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The role of small-scale producers' organisations in addressing market access

Sautier D., Biénabe E.. 2005. In : Almond F.R. (ed.), Hainsworth S.D. (ed.). Beyond agriculture - making markets work for the poor : Proceedings of the International Seminar, 28 February - 1 March 2005, Westminster, London, UK. Londres : CPHP, p. 69-85. International Seminar : Beyond Agriculture - Making Markets Work for the Poor, 2005-02-28/2005-03-01, Londres (Royaume-Uni).

Marketing through rural producers' organisations can be a way to overcome the constraints faced by individual small-scale farmers. Farming systems around the world are very diverse, yet dominated by small-scale family farming. About 75% of the 1,300 billion people working in the farming sector worldwide (3 billions with their families) still practice manual agriculture. Half of them do not use any inputs (fertilisers, seeds, etc.) because they lack the means. Only 2% of the world's farmers have a tractor and annually produce more than 1,000 mt/worker; 66% of the world's farmers annually produce less that 10 mt of grain equivalents/worker. In addition to farmers' generally low in-comes and lack of capital, marketing agricultural products tends to be hampered by such market imperfections as lack of information in rural areas, that is reinforced by the geographic dispersion of agents, and by poor infrastructure and communications. These characteristics are particularly vivid with the withdrawal of the state from productive and economic functions when the private sector is under-developed or when the market is not sufficiently attractive. Collective action can therefore be a way in which to address these obstacles and mitigate transaction costs, granted a dynamic market is identified. In the context of globalisation, characterised by more instability and competition, small-scale farmers are confronted with an increased need to enhance their competitiveness, and hence their productivity and ability to take advantage of economies of scale. Organisation can enable them to do this. Small-scale farmers face new constraints from the rapid changes in the organisation of marketing channels that are arising in the developing world. Public marketing boards are being dismantled, wholesale markets are loosing space; and supermarkets chains are spreading in Latin America, East and South-East Asia, Central Europe and Eastern and Southern Africa. Food product characteristics tend to be no longer determined by producers, but by traders, supermarkets and agro-industries that set their own standards. These private standards often substitute for missing or inadequate public enforcement of safety norms, and are used in the competition with the informal sector to claim superior food product quality. Furthermore, the rise of supermarkets tends to result in most countries in the establishment of centralised buying and distribution centres, with: (i) concomitant shifts from traditional brokers to new specialised/dedicated wholesalers and (ii) a decline of traditional wholesale systems. Small-scale producers generally lack the knowledge, information and resources to meet quality standards and formal markets' specifications. And the usual lack of formal contractual arrangements may be a disincentive for them to invest to meet these requirements. Furthermore, these requirements (quality, respect of standards and sanitary norms) are often beyond the technical and organisational capacities of such organisations. Support is then needed but it must be well thought out.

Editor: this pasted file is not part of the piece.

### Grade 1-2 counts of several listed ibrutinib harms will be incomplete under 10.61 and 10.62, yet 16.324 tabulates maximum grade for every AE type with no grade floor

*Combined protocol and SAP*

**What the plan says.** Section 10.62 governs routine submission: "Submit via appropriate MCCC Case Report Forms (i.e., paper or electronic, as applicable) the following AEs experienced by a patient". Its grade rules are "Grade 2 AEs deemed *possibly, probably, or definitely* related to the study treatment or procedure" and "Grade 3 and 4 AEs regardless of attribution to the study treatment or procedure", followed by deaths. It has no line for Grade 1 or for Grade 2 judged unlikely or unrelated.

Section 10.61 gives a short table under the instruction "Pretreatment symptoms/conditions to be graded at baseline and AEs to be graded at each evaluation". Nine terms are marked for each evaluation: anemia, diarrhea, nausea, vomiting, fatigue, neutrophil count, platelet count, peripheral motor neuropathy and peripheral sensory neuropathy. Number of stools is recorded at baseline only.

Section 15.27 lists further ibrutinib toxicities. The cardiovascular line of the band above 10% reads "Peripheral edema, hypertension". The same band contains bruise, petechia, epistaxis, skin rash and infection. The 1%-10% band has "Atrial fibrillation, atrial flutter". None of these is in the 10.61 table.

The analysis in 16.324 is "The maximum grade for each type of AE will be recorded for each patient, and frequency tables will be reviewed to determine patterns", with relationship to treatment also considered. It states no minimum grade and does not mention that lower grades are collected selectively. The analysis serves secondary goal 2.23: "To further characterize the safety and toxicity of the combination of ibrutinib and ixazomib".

Mots-clés : marché intérieur; marché mondial; petite exploitation agricole; secteur agroindustriel; association d'agriculteurs; qualité; organisation paysanne; amérique latine; système agroalimentaire; développement local

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